They call autism the hidden disability and for some it is even hidden from themselves.
Unite workplace rep Ceri Wright, from Wales, was one of those people. The 36-year-old began to suspect she had autism 10 years ago but had to wait another six years before being officially diagnosed.
This week is World Autism Awareness Week and Ceri, who works in a building society and is running to be a Labour councillor, is speaking out to let others know that autistic people have plenty to offer – if they are given the chance.
It can be hard to tell if someone has autism, which comes in many forms that vary in severity, but is generally characterised by impaired social interaction, verbal and non-verbal communication and restricted and repetitive behaviour.
The condition is especially difficult to spot in women and girls. Autistic females are often diagnosed later in life or even not at all. Experts believe this is because women and girls with autism are better at copying social norms, even if they don’t understand them.
But while autism isn’t immediately apparent from looking at someone, it doesn’t mean it’s not there. More than one person in every 100 has some form of autism, with symptoms often manifesting themselves in social situations.
“If you’re speaking to someone and they really start going on about a subject in far greater depth than a typical person would do, and they’re not following the subtle verbal and non-verbal signals that people who don’t have autism give off when they’re not interested in a subject, it maybe because that individual has autism,” Ceri explained.
“Also if a person is really really bad at small talk. You can learn certain scripts and make appropriate comments, mentioning the weather or the traffic or whatever, but if someone wants to carry on beyond that then an autistic person might become a bit lost or confused.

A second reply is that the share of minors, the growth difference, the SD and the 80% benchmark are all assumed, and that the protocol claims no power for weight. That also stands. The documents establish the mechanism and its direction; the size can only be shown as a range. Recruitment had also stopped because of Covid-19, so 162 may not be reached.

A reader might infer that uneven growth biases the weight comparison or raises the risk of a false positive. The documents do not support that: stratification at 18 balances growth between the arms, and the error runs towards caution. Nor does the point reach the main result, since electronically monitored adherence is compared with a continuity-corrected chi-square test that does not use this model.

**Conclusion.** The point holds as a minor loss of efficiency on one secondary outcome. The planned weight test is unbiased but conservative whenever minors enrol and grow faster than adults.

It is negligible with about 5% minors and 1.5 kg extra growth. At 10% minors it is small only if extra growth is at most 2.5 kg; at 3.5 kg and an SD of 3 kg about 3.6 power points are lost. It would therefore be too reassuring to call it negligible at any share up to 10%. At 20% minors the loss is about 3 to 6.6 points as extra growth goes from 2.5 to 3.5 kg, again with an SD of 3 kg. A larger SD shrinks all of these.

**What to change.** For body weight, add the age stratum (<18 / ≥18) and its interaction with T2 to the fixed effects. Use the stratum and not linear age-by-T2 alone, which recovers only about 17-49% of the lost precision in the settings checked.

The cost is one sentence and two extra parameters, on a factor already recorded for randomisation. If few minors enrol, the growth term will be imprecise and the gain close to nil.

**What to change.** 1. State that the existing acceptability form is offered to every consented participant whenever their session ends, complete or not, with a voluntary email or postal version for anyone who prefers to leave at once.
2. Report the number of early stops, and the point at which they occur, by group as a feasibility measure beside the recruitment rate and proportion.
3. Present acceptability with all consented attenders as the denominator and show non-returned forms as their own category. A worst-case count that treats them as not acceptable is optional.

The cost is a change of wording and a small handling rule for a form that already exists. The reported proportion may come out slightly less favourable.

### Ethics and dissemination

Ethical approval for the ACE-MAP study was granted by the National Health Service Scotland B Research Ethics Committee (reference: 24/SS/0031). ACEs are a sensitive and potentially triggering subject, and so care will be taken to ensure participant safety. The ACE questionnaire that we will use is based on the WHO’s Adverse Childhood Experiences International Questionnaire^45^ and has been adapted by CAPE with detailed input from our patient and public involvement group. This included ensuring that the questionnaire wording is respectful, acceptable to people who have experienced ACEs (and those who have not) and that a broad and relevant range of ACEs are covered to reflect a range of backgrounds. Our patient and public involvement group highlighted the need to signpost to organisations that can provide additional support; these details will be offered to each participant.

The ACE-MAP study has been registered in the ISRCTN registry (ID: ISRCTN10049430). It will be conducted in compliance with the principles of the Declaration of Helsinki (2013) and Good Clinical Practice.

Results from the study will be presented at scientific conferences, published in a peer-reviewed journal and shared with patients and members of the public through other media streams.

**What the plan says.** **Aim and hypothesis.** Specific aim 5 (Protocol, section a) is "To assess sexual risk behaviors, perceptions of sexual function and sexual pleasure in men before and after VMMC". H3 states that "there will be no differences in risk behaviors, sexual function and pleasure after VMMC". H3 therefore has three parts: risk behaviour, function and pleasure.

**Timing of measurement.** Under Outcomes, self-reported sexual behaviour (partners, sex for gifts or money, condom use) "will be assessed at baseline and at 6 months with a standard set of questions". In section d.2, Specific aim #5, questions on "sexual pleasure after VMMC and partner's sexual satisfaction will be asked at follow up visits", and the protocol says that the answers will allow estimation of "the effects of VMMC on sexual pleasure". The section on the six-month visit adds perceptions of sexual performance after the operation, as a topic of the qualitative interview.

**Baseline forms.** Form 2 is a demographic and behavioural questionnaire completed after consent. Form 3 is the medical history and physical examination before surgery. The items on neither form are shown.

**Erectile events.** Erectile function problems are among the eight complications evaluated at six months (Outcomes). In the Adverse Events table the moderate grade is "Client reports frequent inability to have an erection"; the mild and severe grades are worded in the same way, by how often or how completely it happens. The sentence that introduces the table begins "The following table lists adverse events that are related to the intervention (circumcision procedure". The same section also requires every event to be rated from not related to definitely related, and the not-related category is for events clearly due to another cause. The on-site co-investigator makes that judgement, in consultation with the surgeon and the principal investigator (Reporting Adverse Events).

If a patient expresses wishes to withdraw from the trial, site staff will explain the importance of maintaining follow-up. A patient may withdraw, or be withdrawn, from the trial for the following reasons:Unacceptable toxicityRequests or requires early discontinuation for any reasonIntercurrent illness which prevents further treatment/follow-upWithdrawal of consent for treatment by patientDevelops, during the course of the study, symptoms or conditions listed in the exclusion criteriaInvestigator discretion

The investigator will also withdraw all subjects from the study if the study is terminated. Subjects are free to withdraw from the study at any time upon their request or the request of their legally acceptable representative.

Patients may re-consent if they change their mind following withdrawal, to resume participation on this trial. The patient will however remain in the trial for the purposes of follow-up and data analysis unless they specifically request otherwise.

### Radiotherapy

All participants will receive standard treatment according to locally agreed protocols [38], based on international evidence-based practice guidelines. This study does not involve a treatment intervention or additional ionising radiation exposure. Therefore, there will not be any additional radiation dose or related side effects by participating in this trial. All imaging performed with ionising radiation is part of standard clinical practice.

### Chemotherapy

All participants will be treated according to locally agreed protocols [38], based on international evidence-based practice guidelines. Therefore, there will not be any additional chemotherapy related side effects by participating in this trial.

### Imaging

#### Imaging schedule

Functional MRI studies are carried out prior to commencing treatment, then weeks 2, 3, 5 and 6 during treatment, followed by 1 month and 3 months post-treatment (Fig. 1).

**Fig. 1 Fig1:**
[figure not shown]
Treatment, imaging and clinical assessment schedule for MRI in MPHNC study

“Essentially they’re internally panicking about how to stay polite or appear normal so that people don’t think anything badly about them.”
In work environments, where engaging in small talk is often considered necessary to fit in, so autistic people are at a particular disadvantage. The difficulties start before a job is even secured, explained Ceri, who said that many talented autistic people are stopped from ever getting their foot in the door due to the way interviews are set up.
“More should be done to positively highlight the fantastic skills that many autistic people have. For example I’m about 50 per cent more productive than the other people on my team because I can find specific details and data in a piece of printed text very quickly. Other autistic people I know are particularly good at maths and computing because of the way their brains work,” Ceri said.
“But I fail miserably in job interviews. I just can’t do them. I got the job I’m in now on the basis of other people I’d worked with previously. I met with the manager who showed me what they were doing and asked me ‘how would you deal with this?’ and I said ‘this, this and this’ and they hired me. It wasn’t ‘what do you want to be doing in five years’ time?’ or ‘what do other people think of you?’.”